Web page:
Baptism of the Ethiopian Eunuch:

And as they were going along the road they came to some water, and the eunuch said, “See, here is water! What prevents me from being baptized?” And he commanded the chariot to stop, and they both went down into the water, Philip and the eunuch, and he baptized him. And when they came up out of the water, the Spirit of the Lord carried Philip away, and the eunuch saw him no more, and went on his way rejoicing. (Acts 8:36-39, ESV)

From the above passage, it suggests that Philip baptized the eunuch only when they came near a large quantity of water. The eunuch, without a doubt was carrying some drinking water with him as he was traveling for a long distance. If sprinkling was enough, Philip could have done it inside the chariot itself because sprinkling doesn't require much water. But they performed baptism only when they came across a large body of water, which suggest that sprinkling was not what was in the mind of Philip.

Baptism of Jesus:

And when he came up out of the water, immediately he saw the heavens being torn open and the Spirit descending on him like a dove. (Mark 1:10, ESV)

The text used in narrating the baptism of Jesus also strongly suggests that Jesus was immersed in the water.

  • I don't think it was obvious that the eunuch would have been carrying water at all – he might have had wine. – cwallenpoole Mar 3 '15 at 20:35
  • @cwallenpoole - wine was also a likely commodity onboard / in the caravan .. but water would be vital for a long trip, too – warren Mar 4 '15 at 19:09
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While not strictly biblical, The Teaching of The Twelve Apostles - arguably the earliest Christian catechism (1) - has this to say.

And concerning baptism, baptize this way: Having first said all these things, baptize into the name of the Father, and of the Son, and of the Holy Spirit, in living water. But if you have no living water, baptize into other water; and if you cannot do so in cold water, do so in warm. But if you have neither, pour out water three times upon the head into the name of Father and Son and Holy Spirit. But before the baptism let the baptizer fast, and the baptized, and whoever else can; but you shall order the baptized to fast one or two days before. (Didache, Ch. 7)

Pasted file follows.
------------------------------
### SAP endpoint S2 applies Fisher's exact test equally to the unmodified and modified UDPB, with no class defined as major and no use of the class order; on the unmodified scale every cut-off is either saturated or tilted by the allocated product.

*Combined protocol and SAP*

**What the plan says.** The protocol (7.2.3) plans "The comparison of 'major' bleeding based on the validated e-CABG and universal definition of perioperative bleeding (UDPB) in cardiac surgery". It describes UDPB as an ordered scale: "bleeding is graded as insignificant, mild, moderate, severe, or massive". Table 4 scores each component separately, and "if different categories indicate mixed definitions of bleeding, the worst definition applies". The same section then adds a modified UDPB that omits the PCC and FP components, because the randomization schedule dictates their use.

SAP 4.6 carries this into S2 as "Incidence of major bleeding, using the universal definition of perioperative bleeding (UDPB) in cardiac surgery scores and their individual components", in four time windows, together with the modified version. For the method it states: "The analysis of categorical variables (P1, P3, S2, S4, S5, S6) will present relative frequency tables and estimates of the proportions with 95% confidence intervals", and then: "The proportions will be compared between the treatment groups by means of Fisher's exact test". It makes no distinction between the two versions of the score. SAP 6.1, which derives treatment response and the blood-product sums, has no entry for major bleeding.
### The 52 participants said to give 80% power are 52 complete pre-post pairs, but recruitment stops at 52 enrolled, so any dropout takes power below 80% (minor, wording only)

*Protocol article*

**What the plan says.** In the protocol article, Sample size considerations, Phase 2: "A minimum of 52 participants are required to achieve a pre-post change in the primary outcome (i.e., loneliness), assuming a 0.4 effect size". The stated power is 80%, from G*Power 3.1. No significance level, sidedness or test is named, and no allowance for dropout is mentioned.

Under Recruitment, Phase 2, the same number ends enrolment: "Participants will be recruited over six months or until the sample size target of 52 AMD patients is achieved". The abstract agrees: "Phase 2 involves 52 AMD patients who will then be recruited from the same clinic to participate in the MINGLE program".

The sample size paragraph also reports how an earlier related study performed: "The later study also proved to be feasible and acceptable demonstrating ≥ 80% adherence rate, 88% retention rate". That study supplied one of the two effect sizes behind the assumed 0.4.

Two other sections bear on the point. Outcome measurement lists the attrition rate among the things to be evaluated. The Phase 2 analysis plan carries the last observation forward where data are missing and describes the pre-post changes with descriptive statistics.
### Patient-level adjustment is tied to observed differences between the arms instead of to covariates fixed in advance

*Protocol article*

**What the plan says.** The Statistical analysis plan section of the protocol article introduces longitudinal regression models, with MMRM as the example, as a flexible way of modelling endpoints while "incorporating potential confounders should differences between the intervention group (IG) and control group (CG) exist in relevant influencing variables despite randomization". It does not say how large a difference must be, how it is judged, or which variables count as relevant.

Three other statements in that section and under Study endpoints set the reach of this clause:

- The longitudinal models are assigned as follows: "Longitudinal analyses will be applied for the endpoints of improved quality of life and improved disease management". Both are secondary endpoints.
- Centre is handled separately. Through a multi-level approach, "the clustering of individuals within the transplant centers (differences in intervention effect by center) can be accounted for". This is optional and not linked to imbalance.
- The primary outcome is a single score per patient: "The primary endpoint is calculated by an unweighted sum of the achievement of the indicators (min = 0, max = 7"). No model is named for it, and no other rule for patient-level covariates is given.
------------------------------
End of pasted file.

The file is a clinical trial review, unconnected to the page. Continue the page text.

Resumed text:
From which one could infer that a river or lake (living water) that is cold is preferable, but it is not wrong or incorrect to do otherwise.

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Let's look at the original question, "What is the biblical basis for the idea that it is wrong or incorrect to baptize by sprinkling or pouring the water?". I claim there's nothing wrong about sprinkling. However, as most everyone has pointed out, the Bible is full of references to submersion and no references to sprinkling. So then I would ask the question, "Do you want to be baptized the way Jesus was or some way that man has invented?". I think the bigger question is whether one can be baptized as a baby vice as a teen or adult. Often sprinkling occurs as a baby. Then you have to look at the purpose of baptism...a public profession of your faith. I'm not thinking the baby made any conscious public profession. Many adults (such as I even though I was sprinkled as a baby) then choose to be submersed because now it's my choice. I was submersed in a river...and that's what Jesus did.